Windows 2000 users have been warned that a loophole in the operating system's random number generator can expose their email, password and credit card detail.
"This is not a theoretical discovery. Anyone who exploits this security loophole can definitely access this information on other computers," said Dr Benny Pinkas from the Department of Computer Science at the University of Haifa.
Pinkas said all correspondence that emanated from a computer using Windows 2000 is susceptible to tracking.
According to the researchers, which also included university graduate students, this loophole enables hackers to access information that was sent from the computer prior to the security breach and even information that is no longer stored on the computer.
The researchers describe the Windows random number generator as a program that is "a critical building block for file and email encryption, and for the SSL encryption protocol" which is used by all Internet browsers.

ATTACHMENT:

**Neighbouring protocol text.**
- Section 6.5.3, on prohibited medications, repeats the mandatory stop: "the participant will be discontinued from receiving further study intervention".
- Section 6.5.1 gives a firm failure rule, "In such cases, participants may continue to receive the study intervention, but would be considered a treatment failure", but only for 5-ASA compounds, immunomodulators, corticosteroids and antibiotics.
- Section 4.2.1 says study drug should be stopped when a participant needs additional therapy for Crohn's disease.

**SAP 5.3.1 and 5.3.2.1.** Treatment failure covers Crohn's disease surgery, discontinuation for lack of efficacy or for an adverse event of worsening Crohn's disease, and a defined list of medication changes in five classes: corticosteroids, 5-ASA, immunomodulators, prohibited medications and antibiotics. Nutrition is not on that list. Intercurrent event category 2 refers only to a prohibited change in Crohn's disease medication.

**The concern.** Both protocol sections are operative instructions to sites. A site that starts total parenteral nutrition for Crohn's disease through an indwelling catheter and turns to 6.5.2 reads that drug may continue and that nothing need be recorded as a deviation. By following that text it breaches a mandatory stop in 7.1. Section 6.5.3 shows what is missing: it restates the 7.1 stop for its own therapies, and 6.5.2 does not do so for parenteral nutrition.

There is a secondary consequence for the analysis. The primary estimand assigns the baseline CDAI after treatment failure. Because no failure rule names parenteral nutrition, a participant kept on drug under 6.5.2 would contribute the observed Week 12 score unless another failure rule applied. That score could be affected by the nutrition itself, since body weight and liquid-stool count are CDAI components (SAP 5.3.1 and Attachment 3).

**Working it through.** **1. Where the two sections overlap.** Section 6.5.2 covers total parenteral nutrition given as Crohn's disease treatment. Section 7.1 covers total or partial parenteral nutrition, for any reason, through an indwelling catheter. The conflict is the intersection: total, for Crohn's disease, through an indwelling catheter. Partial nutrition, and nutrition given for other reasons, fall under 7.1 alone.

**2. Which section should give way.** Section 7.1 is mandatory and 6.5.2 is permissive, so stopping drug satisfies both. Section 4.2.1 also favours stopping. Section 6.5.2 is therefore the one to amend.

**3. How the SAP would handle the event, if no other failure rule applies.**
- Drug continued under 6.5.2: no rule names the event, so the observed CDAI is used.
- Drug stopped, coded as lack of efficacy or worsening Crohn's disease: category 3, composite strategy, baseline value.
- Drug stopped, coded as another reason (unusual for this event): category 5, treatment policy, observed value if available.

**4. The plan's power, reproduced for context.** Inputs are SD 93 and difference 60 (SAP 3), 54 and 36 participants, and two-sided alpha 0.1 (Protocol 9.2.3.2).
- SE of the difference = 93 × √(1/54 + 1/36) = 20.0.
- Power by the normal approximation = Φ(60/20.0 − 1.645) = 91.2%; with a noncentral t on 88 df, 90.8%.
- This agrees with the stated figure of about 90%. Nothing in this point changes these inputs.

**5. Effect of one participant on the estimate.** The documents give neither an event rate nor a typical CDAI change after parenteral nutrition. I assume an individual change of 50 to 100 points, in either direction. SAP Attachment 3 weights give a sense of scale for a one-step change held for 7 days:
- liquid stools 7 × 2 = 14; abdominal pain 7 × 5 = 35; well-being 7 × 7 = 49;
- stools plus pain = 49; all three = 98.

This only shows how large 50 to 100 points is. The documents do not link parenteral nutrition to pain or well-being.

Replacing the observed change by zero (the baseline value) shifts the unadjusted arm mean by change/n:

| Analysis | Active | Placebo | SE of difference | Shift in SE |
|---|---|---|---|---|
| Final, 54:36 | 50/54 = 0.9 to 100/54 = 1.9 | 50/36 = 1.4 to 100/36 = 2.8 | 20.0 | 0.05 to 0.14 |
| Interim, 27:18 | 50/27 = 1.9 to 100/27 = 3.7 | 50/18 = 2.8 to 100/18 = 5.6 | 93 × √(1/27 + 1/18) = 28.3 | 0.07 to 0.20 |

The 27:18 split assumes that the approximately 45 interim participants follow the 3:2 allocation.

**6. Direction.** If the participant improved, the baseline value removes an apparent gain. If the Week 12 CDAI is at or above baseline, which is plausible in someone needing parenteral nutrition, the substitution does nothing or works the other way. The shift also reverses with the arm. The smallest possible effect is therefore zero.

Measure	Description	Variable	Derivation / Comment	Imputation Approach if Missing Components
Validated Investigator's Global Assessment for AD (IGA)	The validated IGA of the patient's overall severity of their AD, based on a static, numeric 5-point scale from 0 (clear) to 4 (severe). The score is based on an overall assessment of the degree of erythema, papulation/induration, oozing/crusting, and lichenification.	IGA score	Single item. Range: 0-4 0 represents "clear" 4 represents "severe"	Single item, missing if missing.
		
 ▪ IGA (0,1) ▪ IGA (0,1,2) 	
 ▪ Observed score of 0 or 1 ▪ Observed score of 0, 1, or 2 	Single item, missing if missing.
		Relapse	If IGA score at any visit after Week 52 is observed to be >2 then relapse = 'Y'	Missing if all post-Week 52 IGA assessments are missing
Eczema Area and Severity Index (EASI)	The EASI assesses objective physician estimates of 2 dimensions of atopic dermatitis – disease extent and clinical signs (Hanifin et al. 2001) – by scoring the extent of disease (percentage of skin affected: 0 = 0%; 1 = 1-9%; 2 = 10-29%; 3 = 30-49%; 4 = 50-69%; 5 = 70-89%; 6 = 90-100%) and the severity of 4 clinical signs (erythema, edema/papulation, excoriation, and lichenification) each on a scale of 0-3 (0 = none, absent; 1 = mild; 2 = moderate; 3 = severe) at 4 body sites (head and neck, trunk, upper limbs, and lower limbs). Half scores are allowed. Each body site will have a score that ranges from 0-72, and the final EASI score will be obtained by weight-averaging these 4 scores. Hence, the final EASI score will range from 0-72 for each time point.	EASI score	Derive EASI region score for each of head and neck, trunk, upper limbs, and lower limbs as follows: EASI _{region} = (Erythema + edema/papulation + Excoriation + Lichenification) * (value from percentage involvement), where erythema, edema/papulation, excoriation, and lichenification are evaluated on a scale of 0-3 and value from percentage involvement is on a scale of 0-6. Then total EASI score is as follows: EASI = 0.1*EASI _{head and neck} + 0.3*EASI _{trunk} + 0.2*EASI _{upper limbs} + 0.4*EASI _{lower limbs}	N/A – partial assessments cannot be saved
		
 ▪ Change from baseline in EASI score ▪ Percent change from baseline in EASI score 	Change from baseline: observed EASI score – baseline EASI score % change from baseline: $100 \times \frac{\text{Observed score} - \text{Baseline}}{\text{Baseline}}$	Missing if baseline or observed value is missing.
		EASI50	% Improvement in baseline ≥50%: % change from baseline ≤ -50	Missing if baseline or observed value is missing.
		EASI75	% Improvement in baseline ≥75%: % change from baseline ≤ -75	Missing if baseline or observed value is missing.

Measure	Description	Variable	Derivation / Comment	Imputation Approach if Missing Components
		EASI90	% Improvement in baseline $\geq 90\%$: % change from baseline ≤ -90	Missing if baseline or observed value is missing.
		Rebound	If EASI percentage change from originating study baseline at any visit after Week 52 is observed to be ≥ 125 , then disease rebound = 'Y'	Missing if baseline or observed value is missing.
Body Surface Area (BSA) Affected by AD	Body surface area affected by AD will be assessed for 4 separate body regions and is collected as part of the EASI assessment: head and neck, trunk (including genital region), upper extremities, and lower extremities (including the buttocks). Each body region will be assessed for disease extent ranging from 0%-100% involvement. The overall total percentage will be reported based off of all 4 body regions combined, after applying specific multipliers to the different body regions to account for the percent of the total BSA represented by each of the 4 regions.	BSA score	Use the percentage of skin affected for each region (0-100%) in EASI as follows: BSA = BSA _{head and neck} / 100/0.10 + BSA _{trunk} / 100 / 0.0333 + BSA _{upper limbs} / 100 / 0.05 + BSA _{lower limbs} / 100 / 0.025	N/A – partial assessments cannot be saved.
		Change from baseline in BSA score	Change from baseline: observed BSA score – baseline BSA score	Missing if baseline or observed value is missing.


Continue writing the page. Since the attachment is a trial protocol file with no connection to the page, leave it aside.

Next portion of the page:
"For example: in correspondence with a bank or any other website that requires typing in a password, or a credit card number, the random number generator creates a random encryption key, which is used to encrypt the communication so that only the relevant website can read the correspondence."
By finding out how this generator works, the researchers are able to compute previous and future encryption keys used by the computer, and eavesdrop on private communication."
"There is no doubt that hacking into a computer using our method requires advanced planning. On the other hand, simpler security breaches also require planning, and I believe that there is room for concern at large companies, or for people who manage sensitive information using their computers, who should understand that the privacy of their data is at risk," said Dr Pinkas.
Although only Windows 2000 was tested, Dr Pinkas said that because both Windows XP and Vista used a similar random number generator, there is a chance they might be vulnerable too.
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